Monday, May 26

An end to impunity in Africa?

Charles Taylor is not the only former African head of state who is accused of crimes against humanity and war crimes and is being prosecuted. Today it was announced that Ethiopia’s Supreme Court has sentenced former Ethiopian ruler Mengistu – in absentia – to death. Already in 2006 Mengistu was found guilty of genocide after a 12-year trial and was sentenced to life in prison, but the State prosecutor lodged an appeal to demand the death sentence for the Red Emperor and his aides. The ‘Red Emperor’ – Mengistu’s nick-name – has lived in Zimbabwe since 1991. President Robert Mugabe has said he will not be extradited, but a presidential run-off is due next month in Zimbabwe and in case opposition leader Morgan Tsvangirai would win the elections, this decision could be subject to change.

In Senegal, another former African ruler is hunted. Since 1999 the victims of Chad’s exiled former president Hissène Habré are pressing the government of Senegal to prosecute Habré, accused of crimes against humanity, war crimes and torture committed during his 1982-1990 rule. Ex-dictator Habré was first indicted in Senegal in 2000 and the Senegalese authorities even arrested him in November 2005. The following year, in July 2006, the African Union mandated Senegal to prosecute Habré, to which Senegalese president Abdoulaye Wade agreed. Unfortunately, for several reason the Senegalese government is delaying opening proceedings against the former Chadian dictator who has lived in exile in Dakar, capital of Senegal, since 1990.

What do these three cases teach us?

I think that it is too early to conclude that the trials against Taylor and Mengistu and the efforts to bring Habré to trial announce a new dawn in Africa, more justice, less impunity. But they do give hope. However, recent political developments in Ethiopia where Meles Zenawi cracks down on the opposition, the refusal of Robert Mugabe in Zimbabwe to step down and the outburst of xenophobia in South Africa are opposite signs. How should we appreciate what happens? One step forwards, two steps backwards – or two steps forwards, one step backwards?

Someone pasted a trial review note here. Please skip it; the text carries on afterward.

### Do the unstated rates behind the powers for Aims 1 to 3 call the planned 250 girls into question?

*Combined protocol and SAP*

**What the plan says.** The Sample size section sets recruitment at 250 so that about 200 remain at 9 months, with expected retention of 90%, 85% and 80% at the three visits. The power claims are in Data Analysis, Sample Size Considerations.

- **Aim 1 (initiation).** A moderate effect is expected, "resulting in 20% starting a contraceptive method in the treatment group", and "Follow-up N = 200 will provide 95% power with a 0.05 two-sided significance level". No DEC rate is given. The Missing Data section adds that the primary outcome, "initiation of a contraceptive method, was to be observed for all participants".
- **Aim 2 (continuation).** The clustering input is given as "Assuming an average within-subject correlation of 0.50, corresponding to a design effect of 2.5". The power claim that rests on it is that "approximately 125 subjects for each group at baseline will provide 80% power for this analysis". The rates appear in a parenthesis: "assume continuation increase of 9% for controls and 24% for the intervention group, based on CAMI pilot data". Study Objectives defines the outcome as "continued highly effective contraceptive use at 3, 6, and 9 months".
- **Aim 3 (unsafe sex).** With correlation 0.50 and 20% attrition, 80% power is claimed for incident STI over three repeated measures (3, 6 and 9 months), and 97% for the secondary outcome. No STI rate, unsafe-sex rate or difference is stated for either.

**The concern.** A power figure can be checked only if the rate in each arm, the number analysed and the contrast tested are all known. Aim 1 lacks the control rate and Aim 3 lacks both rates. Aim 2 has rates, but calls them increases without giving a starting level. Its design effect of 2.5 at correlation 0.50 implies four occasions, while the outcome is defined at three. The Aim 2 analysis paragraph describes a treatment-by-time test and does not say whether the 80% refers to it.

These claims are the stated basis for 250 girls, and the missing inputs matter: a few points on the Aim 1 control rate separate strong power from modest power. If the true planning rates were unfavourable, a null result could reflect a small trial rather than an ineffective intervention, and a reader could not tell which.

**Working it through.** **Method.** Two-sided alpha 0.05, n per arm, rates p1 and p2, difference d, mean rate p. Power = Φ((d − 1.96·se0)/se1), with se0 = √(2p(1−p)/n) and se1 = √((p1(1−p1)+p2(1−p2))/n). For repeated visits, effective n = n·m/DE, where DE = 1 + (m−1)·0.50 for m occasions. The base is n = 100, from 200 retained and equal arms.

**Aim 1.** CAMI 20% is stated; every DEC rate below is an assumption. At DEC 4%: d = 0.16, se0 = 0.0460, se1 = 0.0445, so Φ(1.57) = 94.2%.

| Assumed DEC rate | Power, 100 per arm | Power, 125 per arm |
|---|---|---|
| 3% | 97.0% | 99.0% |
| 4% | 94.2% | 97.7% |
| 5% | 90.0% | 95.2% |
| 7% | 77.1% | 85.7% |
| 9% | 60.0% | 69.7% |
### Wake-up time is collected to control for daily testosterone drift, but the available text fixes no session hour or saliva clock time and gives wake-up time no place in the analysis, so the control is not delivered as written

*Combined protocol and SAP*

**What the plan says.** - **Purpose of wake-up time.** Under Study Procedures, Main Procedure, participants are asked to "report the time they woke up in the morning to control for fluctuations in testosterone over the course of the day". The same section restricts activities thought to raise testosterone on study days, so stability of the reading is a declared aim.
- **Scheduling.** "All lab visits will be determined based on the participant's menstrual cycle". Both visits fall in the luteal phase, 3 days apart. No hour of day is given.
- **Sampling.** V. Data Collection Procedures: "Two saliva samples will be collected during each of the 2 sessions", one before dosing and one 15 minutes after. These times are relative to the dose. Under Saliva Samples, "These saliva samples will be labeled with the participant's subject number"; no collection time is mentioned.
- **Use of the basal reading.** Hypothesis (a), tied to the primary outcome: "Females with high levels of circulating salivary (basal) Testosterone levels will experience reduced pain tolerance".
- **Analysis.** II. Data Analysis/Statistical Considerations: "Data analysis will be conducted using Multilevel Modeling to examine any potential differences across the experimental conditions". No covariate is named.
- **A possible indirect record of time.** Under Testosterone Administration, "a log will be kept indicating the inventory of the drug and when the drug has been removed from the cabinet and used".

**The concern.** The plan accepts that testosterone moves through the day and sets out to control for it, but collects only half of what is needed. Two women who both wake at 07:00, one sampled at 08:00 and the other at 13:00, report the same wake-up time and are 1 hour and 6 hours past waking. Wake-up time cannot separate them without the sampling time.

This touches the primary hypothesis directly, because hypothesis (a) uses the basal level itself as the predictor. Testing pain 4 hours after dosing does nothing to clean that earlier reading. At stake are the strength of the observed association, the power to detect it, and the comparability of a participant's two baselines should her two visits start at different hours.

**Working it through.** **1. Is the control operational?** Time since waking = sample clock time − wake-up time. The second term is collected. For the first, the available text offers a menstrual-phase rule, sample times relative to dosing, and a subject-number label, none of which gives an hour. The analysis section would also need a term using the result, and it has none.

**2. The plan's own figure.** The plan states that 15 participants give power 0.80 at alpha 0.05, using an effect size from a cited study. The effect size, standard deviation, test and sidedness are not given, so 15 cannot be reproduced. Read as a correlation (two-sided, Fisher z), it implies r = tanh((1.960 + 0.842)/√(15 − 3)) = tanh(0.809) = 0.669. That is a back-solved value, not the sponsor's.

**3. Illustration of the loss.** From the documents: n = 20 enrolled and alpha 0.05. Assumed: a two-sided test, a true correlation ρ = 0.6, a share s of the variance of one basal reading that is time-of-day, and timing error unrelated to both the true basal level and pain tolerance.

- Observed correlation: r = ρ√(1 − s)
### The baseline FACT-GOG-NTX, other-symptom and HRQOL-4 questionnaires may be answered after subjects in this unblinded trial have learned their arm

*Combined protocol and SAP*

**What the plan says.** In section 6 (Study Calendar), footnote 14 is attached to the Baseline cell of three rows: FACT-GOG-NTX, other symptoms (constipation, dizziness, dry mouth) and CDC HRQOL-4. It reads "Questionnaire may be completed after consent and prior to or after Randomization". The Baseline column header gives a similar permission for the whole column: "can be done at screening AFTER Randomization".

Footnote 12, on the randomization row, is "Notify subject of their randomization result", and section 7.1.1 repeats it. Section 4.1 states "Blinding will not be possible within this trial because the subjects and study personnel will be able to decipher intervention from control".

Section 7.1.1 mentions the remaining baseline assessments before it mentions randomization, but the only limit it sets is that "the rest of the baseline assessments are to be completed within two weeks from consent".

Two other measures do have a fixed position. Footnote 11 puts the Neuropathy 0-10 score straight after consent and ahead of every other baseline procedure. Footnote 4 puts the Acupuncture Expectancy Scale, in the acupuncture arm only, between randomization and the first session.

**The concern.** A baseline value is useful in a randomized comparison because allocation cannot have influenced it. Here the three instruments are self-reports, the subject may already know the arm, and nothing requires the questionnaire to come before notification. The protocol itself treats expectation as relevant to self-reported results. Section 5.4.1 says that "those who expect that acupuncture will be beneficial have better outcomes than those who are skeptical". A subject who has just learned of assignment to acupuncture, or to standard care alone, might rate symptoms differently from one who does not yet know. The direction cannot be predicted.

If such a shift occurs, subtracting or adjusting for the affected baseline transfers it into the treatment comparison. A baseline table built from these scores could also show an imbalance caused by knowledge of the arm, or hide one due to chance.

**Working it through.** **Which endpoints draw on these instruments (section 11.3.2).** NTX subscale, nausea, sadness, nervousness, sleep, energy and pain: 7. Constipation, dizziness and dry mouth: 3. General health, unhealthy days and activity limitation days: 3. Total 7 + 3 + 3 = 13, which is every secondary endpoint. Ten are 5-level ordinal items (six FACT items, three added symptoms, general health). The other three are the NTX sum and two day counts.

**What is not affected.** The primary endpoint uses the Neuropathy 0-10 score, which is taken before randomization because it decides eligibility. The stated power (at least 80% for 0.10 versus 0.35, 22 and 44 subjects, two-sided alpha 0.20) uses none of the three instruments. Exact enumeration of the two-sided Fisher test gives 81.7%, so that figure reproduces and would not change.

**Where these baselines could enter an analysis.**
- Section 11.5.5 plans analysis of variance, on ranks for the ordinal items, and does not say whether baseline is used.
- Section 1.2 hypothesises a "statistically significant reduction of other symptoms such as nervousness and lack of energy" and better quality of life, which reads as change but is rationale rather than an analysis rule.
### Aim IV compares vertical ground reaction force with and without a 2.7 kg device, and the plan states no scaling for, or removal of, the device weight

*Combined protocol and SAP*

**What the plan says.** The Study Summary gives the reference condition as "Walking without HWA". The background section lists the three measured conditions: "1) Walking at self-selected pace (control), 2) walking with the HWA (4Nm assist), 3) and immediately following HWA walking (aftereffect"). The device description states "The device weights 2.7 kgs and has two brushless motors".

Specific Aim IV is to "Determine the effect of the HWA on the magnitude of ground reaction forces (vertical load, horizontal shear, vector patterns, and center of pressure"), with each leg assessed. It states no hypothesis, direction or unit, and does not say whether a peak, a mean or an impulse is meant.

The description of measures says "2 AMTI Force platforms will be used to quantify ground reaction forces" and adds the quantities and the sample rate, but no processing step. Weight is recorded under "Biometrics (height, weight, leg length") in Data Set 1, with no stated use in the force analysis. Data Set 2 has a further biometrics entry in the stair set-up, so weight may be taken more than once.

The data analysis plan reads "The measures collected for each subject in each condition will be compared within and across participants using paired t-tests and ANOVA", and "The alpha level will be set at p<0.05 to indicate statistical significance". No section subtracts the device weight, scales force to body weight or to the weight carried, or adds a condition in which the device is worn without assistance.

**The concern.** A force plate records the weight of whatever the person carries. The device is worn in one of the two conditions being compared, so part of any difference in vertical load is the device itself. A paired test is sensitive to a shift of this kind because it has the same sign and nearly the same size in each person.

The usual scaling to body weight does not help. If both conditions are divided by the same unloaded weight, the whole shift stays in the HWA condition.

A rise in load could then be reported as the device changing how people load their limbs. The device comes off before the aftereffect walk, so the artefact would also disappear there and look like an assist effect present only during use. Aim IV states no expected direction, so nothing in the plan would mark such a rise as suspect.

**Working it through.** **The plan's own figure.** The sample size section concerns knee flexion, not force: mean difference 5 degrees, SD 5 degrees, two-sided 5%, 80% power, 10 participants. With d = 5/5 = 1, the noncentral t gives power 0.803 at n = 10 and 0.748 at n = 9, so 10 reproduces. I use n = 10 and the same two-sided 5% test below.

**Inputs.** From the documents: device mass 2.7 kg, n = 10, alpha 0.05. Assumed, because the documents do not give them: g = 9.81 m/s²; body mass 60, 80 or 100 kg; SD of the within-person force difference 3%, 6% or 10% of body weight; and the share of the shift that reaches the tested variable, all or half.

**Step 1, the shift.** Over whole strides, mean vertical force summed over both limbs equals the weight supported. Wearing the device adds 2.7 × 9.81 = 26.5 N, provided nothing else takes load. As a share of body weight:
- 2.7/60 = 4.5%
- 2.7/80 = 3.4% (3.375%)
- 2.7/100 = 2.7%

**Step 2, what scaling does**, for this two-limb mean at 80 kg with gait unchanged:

Related links:
Ethiopia’s Supreme Court sentences Mengistu to death:

Human Rights Watch: The case against Hissène Habré:

Open letter to the international and African communities from the International Committee for the fair trial of Hissène Habré:

Senegal: Ex-dictator of Chad arrested:


Friday, May 16

Taylor ’s machine of death and the people behind him

I have been reading for the past six hours the proceedings of Chief Prosecutor Stephen Rapp’s examination of Charles Taylor’s former Vice-President, Moses Blah, and related websites. Moses Blah became President of Liberia after Taylor’s resignation following international pressure in 2003. During three days, May 14 – 16, former Liberian President Moses Blah unravelled Taylor’s machine of death and destruction, inspired by his hunger for wealth and power. Without any doubt, Blah’s testimony will turn out to be one of the most crucial contributions to the trial of the Liberian war-lord President Charles Taylor.

But I was not only struck by Charles Taylor’s greed, his apparant ruthless and heartless character, and the confirmation of cannibalistic practices, encouraged or condoned by the war-lord President. Blah also confirmed the international character of what seemed to be a civil war in Liberia and Sierra Leone. This is another devastating part of his testimony.

The civil wars that raged in Sierra Leone and Liberia as from the late 1980s and the 1990s (Sierra Leone) and until the early part of the 21st century (Liberia) were not merely a part of nation-building in these countries nor where they the result of a struggle for political power of groups with opposing views as to how to organise the country. In reality, they were organised crimes at a large scale. Criminals disguided as politicians determined these nations’ history.

The international context and support of the civil wars and brutalities – through arms deliveries, training, military and financial support - in Sierra Leone and Liberia, confirmed by Blah during his testimony, are extremely important, not only to determine and judge Charles Taylor’s role and responsibiliy, but also to look at his accomplices. There are many.